5 Vitamin D-Rich Foods to Add to Your Diet

Edwina Clark
by Edwina Clark
Share it:
5 Vitamin D-Rich Foods to Add to Your Diet

It’s normal to hibernate inside and crave hearty soups and stews and warm comfort foods when it’s cold out. But less sunlight exposure means our bodies make less vitamin D, an important nutrient for bone health, regulating immunity, reducing inflammation and boosting neuromuscular function. Rather than reaching for a vitamin D supplement, (which doesn’t have the fiber and other micronutrients you’d find in whole foods), add these five items to your diet:

This pink-hued fish is one of the best food sources of vitamin D with 447 IUs (75% DV) per 3-ounce serving. Salmon is also a rich source of heart-healthy omega-3 fats, protein, B-vitamins, phosphorus and selenium, which support everything from brain health to immunity. Try topping a big winter salad with pan-fried salmon or make this savory smoked salmon and Brussels sprouts scramble.

This pantry staple provides 154 IUs of vitamin D (26% DV) per 3-ounce serving and is a versatile and affordable source of the sunshine vitamin. Like salmon, tuna is a source of protein, anti-inflammatory omega-3 fats, B-vitamins, phosphorus and selenium. Whip up a quick tuna salad and spread it over apple slices or mix it into a hearty salad to enjoy a dose of vitamin D.

These mushrooms have a distinctive ‘frilly’ appearance and offer 393 IUs of vitamin D (66% DV) per 1/2 cup serving. Also known as ‘hen of the wood’, preliminary studies suggest that maitake have anti-cancer and anti-diabetic properties. Add maitakes to winter soups and stir-fries or dice them and add to pasta sauce to enhance the flavor.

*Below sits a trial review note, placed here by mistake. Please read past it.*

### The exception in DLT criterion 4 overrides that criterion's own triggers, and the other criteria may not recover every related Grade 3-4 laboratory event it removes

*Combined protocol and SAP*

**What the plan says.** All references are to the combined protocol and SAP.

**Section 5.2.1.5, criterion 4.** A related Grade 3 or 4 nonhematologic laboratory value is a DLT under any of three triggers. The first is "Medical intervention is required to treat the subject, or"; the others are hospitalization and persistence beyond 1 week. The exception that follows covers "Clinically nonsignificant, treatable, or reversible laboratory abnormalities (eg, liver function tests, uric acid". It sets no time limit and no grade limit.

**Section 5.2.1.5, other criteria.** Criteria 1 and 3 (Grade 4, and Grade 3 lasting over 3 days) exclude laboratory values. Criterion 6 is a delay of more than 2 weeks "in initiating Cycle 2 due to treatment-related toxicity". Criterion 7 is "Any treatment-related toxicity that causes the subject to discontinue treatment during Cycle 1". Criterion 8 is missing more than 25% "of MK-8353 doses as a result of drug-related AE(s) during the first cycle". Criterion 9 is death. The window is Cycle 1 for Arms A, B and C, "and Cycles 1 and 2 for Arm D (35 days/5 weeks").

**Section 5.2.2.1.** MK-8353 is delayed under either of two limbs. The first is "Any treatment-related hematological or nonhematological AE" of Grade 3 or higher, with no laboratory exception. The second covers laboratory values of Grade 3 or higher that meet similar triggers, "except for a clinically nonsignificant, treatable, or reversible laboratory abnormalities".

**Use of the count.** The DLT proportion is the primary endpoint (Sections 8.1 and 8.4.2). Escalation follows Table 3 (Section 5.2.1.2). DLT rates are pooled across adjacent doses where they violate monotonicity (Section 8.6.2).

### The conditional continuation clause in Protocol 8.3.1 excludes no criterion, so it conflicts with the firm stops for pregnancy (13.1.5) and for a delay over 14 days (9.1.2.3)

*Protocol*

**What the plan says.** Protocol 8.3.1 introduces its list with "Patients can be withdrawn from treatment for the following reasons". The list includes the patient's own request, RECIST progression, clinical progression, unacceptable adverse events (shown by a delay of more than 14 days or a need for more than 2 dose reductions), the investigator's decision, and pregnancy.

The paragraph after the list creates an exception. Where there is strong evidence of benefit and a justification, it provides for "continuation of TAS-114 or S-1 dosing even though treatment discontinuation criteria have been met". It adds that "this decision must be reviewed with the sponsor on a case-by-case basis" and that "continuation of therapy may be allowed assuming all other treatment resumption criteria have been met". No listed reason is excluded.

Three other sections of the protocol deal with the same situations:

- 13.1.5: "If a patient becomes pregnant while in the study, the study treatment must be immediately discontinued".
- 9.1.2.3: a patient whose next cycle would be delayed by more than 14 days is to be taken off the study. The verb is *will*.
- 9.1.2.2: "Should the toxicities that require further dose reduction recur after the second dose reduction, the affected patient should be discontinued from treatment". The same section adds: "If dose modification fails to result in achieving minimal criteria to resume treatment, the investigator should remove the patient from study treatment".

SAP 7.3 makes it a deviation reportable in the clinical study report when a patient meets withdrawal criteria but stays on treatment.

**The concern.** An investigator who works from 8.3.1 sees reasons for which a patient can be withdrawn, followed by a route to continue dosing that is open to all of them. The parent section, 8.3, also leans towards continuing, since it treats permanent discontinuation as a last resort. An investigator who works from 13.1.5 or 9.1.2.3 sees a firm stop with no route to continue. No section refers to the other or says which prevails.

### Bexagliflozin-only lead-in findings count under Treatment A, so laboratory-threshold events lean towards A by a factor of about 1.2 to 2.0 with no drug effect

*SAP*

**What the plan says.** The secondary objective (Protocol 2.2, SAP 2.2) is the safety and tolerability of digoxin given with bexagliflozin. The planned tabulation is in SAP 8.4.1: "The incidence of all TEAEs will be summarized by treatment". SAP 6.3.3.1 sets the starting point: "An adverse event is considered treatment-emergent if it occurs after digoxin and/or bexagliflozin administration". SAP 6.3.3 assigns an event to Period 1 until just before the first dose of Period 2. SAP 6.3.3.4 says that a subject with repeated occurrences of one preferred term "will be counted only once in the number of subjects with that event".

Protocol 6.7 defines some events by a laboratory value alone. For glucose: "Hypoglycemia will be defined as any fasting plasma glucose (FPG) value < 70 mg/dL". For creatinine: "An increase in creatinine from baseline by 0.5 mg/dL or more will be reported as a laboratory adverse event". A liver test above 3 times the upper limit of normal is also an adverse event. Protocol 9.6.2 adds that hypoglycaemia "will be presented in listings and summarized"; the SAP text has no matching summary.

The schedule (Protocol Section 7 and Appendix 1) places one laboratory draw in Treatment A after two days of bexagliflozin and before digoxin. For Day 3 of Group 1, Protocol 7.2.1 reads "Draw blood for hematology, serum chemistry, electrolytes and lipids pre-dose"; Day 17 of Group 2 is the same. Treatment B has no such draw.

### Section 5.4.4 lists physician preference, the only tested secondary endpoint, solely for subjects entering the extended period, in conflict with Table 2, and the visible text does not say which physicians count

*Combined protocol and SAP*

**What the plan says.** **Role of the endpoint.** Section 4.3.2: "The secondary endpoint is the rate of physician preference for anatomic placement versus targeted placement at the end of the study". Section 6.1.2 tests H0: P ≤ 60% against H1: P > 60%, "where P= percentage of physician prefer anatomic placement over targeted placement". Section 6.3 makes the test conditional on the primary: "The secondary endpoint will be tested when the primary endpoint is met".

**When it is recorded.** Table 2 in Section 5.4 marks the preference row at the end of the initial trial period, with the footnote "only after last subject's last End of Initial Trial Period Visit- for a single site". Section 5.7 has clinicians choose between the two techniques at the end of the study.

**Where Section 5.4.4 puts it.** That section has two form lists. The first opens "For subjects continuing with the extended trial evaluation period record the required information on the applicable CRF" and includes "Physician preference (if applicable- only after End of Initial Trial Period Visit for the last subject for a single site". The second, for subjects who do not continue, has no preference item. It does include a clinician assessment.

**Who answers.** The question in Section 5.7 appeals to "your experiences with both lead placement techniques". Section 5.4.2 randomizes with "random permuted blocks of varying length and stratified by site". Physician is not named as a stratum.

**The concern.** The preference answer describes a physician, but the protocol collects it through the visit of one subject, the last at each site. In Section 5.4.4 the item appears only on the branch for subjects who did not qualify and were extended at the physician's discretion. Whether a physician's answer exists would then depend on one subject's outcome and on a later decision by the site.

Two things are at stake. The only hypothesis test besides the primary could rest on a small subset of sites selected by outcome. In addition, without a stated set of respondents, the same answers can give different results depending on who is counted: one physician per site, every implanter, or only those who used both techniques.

Vitamin D-fortified milk provides 115–124 IUs (20% DV) of vitamin D per cup. Make a batch of hot chocolate at home with vitamin D-fortified milk or start your day with oats cooked in milk to stay warm (and get adequate vitamin D) this winter. Go for reduced-fat milk or whole over fat-free. Vitamin D is a fat-soluble vitamin and milk with at least some fat remaining is a better delivery vehicle.

A lesser known source of vitamin D, two eggs provide 82 IUs (11% DV) of vitamin D, as well as high-quality protein, B-vitamins, phosphorus, selenium, choline and a little iron. Enjoy a quick egg sandwich for breakfast or try one of these delicious recipes.

About the Author

Edwina Clark
Edwina Clark

Edwina is a pioneer for dietitians in innovation and has worked for a number of startups as a nutrition strategist, brand spokesperson, and content creator. She is formerly the Head of Nutrition and Wellness at Yummly, where she was responsible for developing nutrition solutions for over 28 million users. Prior to working in tech, Edwina worked in corporate wellness for EXOS, serving clients such as State Street, Google Europe, and Intel. She is a prominent media dietitian and has been featured in SELF, Women’s Health, and Teen Vogue, among others. Edwina hails from Sydney, Australia and is dually credentialed as a dietitian in the US and her home country. She is a former captain of the Boston University Track and Field Team and a Certified Specialty Sports Dietitian. In her free time, you can find Edwina blogging on edwinaclark.com, running, and planning her next travel adventure

Related

Never Miss a Post!

Turn on MyFitnessPal desktop notifications and stay up to date on the latest health and fitness advice.

Great!

Click the 'Allow' Button Above

Awesome!

You're all set.

You’re taking control of your fitness and wellness journey, so take control of your data, too. Learn more about your rights and options. Or click here to opt-out of certain cookies.